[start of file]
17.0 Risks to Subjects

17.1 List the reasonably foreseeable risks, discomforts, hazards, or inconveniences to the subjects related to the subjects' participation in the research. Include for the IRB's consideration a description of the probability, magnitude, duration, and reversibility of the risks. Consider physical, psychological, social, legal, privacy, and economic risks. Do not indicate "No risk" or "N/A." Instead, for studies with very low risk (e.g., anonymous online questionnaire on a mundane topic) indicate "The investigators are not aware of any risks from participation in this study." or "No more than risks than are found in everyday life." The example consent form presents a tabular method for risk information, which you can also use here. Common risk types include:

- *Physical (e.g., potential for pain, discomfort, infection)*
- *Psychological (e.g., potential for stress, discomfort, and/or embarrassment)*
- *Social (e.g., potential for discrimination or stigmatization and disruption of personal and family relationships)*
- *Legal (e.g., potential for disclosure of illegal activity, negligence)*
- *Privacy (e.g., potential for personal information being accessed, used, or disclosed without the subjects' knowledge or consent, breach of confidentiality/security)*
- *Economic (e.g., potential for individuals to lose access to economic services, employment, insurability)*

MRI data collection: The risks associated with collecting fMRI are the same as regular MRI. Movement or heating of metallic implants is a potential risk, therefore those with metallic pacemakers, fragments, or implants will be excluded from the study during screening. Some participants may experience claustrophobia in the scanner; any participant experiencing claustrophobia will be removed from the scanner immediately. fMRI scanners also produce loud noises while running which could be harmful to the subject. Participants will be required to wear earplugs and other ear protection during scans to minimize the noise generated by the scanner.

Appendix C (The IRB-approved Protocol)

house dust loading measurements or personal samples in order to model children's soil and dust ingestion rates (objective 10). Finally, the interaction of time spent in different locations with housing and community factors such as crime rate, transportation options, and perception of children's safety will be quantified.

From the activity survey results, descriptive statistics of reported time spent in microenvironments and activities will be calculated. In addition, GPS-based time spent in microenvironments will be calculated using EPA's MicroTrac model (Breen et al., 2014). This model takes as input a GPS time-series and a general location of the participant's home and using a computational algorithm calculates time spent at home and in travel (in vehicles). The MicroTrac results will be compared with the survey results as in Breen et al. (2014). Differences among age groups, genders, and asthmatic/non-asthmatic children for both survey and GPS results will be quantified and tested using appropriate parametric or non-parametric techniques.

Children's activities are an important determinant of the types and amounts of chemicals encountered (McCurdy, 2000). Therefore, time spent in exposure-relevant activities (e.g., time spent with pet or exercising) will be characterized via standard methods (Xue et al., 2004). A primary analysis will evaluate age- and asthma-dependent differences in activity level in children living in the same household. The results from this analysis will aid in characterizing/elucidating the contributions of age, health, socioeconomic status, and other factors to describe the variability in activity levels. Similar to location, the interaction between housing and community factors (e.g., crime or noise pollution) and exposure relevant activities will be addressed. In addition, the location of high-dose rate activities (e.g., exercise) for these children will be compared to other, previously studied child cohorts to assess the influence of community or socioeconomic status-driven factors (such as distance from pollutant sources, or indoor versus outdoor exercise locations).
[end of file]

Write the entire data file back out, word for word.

17.0 Risks to Subjects

17.1 List the reasonably foreseeable risks, discomforts, hazards, or inconveniences to the subjects related to the subjects' participation in the research. Include for the IRB's consideration a description of the probability, magnitude, duration, and reversibility of the risks. Consider physical, psychological, social, legal, privacy, and economic risks. Do not indicate "No risk" or "N/A." Instead, for studies with very low risk (e.g., anonymous online questionnaire on a mundane topic) indicate "The investigators are not aware of any risks from participation in this study." or "No more than risks than are found in everyday life." The example consent form presents a tabular method for risk information, which you can also use here. Common risk types include:

- *Physical (e.g., potential for pain, discomfort, infection)*
- *Psychological (e.g., potential for stress, discomfort, and/or embarrassment)*
- *Social (e.g., potential for discrimination or stigmatization and disruption of personal and family relationships)*
- *Legal (e.g., potential for disclosure of illegal activity, negligence)*
- *Privacy (e.g., potential for personal information being accessed, used, or disclosed without the subjects' knowledge or consent, breach of confidentiality/security)*
- *Economic (e.g., potential for individuals to lose access to economic services, employment, insurability)*

MRI data collection: The risks associated with collecting fMRI are the same as regular MRI. Movement or heating of metallic implants is a potential risk, therefore those with metallic pacemakers, fragments, or implants will be excluded from the study during screening. Some participants may experience claustrophobia in the scanner; any participant experiencing claustrophobia will be removed from the scanner immediately. fMRI scanners also produce loud noises while running which could be harmful to the subject. Participants will be required to wear earplugs and other ear protection during scans to minimize the noise generated by the scanner.

Appendix C (The IRB-approved Protocol)

house dust loading measurements or personal samples in order to model children's soil and dust ingestion rates (objective 10). Finally, the interaction of time spent in different locations with housing and community factors such as crime rate, transportation options, and perception of children's safety will be quantified.

From the activity survey results, descriptive statistics of reported time spent in microenvironments and activities will be calculated. In addition, GPS-based time spent in microenvironments will be calculated using EPA's MicroTrac model (Breen et al., 2014). This model takes as input a GPS time-series and a general location of the participant's home and using a computational algorithm calculates time spent at home and in travel (in vehicles). The MicroTrac results will be compared with the survey results as in Breen et al. (2014). Differences among age groups, genders, and asthmatic/non-asthmatic children for both survey and GPS results will be quantified and tested using appropriate parametric or non-parametric techniques.

Children's activities are an important determinant of the types and amounts of chemicals encountered (McCurdy, 2000). Therefore, time spent in exposure-relevant activities (e.g., time spent with pet or exercising) will be characterized via standard methods (Xue et al., 2004). A primary analysis will evaluate age- and asthma-dependent differences in activity level in children living in the same household. The results from this analysis will aid in characterizing/elucidating the contributions of age, health, socioeconomic status, and other factors to describe the variability in activity levels. Similar to location, the interaction between housing and community factors (e.g., crime or noise pollution) and exposure relevant activities will be addressed. In addition, the location of high-dose rate activities (e.g., exercise) for these children will be compared to other, previously studied child cohorts to assess the influence of community or socioeconomic status-driven factors (such as distance from pollutant sources, or indoor versus outdoor exercise locations).